Related Characters: The Bible Salesman (speaker), Hulga Hopewell (Joy)
Page Number: 284
Explanation and Analysis:

This is another example of the Bible salesman's pitch-perfect manipulations of the characters in the story. While with Mrs. Hopewell he pretended to be devout and simple, with Hulga he flatters her insecurities about her appearance ("I like girls that wear glasses"), claims to be an intellectual, and attributes his peculiar tastes to a heart condition that might kill him. In other words, the Bible salesman pretends to be exactly the kind of man that Hulga might find relatable or sympathetic, despite her refusal to admit that she has this sort of desire. The Bible salesman has proved himself to be an astute judge of character, while Mrs. Hopewell and Hulga (both of whom pride themselves on their wisdom in understanding who people really are) are shown to be easily misled. Their desire for the Bible salesman to be the person they want him to be have masked their ability to see through his behavior. Though the Bible salesman proves to be the least simple of all of them, the characters' assumptions that they are smarter than him make them unable to suspect his motives. 

But she was as sensitive about the artificial leg as a peacock about his tail. No one ever touched it but her. She took care of it as someone else would his soul, in private and almost with her own eyes away.

Related Characters: Hulga Hopewell (Joy), The Bible Salesman
Related Symbols: The Artificial Leg
Page Number: 288
Explanation and Analysis:

From Hulga's behavior we have gotten the sense that she is deeply sensitive about the artificial leg, simultaneously feeling deformed by it and using it as a weapon to make others uncomfortable. In this passage, the strange importance of the leg to her is confirmed. The leg, as it embodies her uniqueness and her vulnerability, is almost a sacred object for her, one that she can barely even manage to confront (she handles it "almost with her own eyes away"). This is peculiar for a character who claims to see through the whole world to "nothing." Clearly, the leg is something of a blind spot for her, something that escapes her cynical and piercing analysis. It is telling, too, that the narrator speaks of her caring for the leg "as someone else would his soul." In a sense, as the leg is the key weakness in the cynical philosophies through which Hulga interprets the world, the leg is like her soul. It is the one part of her that is helpless and authentic and vulnerable to others. 

She decided that for the first time in her life she was face to face with real innocence. This boy, with an instinct that came from beyond wisdom, had touched the truth about her. When after a minute, she said in a hoarse high voice, “All right,” it was like surrendering to him completely. It was like losing her own life and finding it again, miraculously, in his.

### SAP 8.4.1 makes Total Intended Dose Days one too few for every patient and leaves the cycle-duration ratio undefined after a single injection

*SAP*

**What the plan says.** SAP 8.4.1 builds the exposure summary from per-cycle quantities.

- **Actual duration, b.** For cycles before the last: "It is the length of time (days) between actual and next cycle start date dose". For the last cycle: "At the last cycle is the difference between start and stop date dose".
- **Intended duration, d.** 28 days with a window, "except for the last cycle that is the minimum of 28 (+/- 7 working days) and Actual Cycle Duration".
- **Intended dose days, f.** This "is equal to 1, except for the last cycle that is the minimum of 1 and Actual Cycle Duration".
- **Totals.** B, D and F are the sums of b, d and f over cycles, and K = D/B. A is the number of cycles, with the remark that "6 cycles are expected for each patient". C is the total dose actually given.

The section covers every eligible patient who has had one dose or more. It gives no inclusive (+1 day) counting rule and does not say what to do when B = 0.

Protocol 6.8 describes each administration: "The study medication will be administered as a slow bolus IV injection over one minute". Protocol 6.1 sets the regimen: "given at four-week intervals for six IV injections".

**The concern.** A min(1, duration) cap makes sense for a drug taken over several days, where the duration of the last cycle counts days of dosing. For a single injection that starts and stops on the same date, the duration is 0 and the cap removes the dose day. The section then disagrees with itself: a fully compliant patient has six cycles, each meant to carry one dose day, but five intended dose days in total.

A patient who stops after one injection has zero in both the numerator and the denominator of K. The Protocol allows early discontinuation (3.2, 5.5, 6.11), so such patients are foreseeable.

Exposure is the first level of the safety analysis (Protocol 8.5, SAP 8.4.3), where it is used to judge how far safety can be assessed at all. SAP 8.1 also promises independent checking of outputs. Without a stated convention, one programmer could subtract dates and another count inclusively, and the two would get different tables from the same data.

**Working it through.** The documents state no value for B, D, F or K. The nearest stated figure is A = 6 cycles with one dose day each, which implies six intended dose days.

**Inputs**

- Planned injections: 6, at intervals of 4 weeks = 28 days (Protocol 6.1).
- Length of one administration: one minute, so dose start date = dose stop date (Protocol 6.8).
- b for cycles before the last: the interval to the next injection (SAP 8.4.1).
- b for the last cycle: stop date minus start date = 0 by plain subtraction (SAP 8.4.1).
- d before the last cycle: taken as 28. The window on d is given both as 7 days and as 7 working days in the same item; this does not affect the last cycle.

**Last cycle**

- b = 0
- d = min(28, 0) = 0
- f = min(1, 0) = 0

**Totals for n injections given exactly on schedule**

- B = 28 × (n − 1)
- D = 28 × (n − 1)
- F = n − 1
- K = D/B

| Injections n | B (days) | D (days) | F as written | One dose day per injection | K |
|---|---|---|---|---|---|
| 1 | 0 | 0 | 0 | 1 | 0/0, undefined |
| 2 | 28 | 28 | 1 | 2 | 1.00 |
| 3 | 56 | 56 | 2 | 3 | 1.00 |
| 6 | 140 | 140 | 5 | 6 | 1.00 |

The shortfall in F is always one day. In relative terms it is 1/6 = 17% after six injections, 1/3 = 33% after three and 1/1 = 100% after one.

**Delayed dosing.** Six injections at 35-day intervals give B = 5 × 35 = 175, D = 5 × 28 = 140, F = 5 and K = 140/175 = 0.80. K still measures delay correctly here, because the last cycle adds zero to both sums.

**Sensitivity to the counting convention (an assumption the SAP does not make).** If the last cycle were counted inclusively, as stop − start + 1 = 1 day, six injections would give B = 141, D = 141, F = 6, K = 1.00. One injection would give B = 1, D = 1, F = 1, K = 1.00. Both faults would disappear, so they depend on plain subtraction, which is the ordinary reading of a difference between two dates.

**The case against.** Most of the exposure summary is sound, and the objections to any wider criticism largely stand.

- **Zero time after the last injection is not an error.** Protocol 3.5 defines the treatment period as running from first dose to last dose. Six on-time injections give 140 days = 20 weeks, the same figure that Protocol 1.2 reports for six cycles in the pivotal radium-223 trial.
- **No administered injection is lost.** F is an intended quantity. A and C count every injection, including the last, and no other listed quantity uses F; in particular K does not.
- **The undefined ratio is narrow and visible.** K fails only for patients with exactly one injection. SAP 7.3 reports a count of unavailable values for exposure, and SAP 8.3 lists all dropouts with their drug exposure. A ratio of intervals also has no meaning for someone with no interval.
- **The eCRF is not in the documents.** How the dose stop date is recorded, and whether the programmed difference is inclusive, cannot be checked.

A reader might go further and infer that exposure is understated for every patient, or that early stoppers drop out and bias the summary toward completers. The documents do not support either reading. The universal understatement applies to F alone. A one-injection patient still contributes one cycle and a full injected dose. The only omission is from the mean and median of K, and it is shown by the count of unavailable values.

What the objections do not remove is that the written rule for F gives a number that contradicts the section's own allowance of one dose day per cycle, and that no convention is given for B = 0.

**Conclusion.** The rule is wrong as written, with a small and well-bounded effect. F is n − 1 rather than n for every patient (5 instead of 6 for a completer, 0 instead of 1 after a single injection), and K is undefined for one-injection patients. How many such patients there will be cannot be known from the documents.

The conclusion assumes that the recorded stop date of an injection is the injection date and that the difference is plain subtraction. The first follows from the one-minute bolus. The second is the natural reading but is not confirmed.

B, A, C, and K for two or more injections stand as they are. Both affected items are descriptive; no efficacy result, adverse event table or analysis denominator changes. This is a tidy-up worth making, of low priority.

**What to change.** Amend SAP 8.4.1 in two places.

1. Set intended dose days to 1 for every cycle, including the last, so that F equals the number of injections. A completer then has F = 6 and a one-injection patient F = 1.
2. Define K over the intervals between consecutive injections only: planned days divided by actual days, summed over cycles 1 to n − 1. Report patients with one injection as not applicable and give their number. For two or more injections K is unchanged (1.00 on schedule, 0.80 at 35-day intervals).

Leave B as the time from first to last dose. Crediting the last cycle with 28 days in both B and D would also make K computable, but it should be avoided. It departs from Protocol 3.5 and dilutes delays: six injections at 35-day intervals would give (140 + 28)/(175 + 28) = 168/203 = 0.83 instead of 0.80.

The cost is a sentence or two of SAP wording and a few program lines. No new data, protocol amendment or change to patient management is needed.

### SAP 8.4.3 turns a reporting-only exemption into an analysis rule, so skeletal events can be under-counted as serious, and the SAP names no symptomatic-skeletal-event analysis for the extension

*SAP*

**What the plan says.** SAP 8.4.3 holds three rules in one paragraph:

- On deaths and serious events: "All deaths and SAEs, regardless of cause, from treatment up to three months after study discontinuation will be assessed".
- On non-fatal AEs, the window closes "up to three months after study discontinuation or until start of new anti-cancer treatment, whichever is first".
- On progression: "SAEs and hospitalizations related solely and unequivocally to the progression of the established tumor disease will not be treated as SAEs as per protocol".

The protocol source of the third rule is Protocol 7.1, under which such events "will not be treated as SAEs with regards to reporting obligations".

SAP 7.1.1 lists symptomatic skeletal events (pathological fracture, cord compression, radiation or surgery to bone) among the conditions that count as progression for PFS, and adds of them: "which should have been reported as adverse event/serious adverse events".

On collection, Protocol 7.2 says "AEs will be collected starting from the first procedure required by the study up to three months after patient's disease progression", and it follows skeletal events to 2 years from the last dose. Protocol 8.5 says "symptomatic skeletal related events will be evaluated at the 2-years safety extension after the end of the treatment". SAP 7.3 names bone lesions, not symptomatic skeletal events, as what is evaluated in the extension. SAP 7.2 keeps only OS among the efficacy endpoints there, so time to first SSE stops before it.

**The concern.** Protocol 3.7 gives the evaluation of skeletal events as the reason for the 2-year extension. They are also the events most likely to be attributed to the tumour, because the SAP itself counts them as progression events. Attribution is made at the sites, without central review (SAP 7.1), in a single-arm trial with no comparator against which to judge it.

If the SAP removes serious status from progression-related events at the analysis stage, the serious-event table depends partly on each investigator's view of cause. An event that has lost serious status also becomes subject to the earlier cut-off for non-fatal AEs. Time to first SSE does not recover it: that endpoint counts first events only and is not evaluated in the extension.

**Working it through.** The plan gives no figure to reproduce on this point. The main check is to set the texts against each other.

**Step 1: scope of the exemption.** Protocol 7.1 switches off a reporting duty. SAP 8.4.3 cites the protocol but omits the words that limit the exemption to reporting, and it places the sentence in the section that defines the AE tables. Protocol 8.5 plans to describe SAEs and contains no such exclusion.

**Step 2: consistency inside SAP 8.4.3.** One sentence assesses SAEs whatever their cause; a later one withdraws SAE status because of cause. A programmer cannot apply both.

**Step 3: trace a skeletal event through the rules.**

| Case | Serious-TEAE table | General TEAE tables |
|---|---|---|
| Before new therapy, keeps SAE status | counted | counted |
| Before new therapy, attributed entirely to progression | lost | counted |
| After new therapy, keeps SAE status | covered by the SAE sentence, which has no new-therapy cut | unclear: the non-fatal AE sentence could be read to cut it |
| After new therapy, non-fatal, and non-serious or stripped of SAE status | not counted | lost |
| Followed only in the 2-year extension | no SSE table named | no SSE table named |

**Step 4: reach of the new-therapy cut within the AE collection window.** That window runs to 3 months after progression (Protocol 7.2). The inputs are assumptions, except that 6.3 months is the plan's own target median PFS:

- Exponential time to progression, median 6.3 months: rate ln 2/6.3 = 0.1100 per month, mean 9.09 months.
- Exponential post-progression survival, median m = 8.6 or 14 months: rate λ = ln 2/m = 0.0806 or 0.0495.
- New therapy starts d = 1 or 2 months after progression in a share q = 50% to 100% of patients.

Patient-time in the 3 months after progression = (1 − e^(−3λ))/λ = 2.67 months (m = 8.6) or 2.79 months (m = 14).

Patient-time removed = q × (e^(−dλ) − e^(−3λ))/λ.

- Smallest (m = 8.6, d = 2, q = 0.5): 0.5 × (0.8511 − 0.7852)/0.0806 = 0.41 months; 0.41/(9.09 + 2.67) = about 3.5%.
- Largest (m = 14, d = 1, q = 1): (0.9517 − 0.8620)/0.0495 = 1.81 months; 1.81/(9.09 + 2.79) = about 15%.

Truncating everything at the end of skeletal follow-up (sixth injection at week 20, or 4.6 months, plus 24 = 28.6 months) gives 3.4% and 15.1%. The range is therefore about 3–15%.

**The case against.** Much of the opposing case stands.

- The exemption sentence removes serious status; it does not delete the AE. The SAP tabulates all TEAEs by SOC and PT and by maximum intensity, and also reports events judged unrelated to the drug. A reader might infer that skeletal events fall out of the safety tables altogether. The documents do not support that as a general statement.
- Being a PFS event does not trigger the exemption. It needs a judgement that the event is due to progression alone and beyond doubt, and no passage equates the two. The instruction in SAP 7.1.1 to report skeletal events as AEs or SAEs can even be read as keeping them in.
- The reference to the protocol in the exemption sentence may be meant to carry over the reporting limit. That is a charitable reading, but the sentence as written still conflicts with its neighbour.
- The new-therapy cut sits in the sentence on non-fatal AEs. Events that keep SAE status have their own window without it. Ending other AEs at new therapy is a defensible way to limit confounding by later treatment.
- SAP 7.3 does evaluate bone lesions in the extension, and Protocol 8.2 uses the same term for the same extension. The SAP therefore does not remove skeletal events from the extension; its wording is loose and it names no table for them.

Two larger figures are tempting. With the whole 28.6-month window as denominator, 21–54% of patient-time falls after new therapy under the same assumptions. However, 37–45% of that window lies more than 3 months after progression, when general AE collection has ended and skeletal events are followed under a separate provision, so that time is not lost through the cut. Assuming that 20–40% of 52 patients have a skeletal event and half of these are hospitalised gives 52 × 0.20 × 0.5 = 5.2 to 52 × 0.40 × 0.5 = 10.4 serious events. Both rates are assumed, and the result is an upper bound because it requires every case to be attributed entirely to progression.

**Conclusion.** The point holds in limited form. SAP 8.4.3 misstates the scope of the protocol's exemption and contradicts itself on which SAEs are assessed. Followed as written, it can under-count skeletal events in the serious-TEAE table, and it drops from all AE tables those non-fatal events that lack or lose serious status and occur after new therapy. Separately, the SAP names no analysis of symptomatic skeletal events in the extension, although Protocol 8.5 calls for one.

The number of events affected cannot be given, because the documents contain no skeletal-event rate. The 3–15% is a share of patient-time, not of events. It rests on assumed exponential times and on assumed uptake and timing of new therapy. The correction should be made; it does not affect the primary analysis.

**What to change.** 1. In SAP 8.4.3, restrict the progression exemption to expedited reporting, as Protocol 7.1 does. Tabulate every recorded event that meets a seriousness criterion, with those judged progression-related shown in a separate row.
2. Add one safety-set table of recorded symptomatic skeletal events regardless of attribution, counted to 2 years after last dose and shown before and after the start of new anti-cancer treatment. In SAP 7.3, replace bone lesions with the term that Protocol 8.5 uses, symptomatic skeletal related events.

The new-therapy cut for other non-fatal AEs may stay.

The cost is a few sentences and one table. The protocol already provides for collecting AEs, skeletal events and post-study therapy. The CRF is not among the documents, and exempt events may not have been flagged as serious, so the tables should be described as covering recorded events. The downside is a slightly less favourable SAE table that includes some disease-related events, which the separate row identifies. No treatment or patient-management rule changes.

Related Characters: Hulga Hopewell (Joy), The Bible Salesman
Related Symbols: The Artificial Leg
Page Number: 289
Explanation and Analysis:

This is the emotional climax of the story, the moment in which Hulga has an authentic experience of opening herself to another person and allowing herself to be moved. O'Connor writes that in all her stories she seeks to have a character experience a moment of grace, which is a painful transformation that opens them to something beautiful or good. But for O'Connor grace does not necessarily mean salvation or redemption, and it does not mean the character will be spared from pain or violence. However, for this brief moment Hulga allows herself to be transformed by a seemingly pure person asking her to reveal to him her greatest vulnerability, a "truth about her" that she had never allowed anybody to see, though she seems to have always wanted someone to ask. Hulga glimpses here the beauty of instincts that come from "beyond wisdom," which shows her ability for the first time to question the sufficiency of her life and worldview. Here Hulga is doing something completely unexpected (O'Connor has shown her to be a walled-off and cynical character so far) when she agrees to show the man her leg, and she is rewarded for this trust with a feeling resonant with descriptions of Christian faith ("losing her life and finding it in his," as the Christian is supposed to lose his life and find it again in Christ). While the beauty of this moment soon dissolves into terror, the Bible salesman has succeeded in making Hulga glimpse something better than the life she has been living.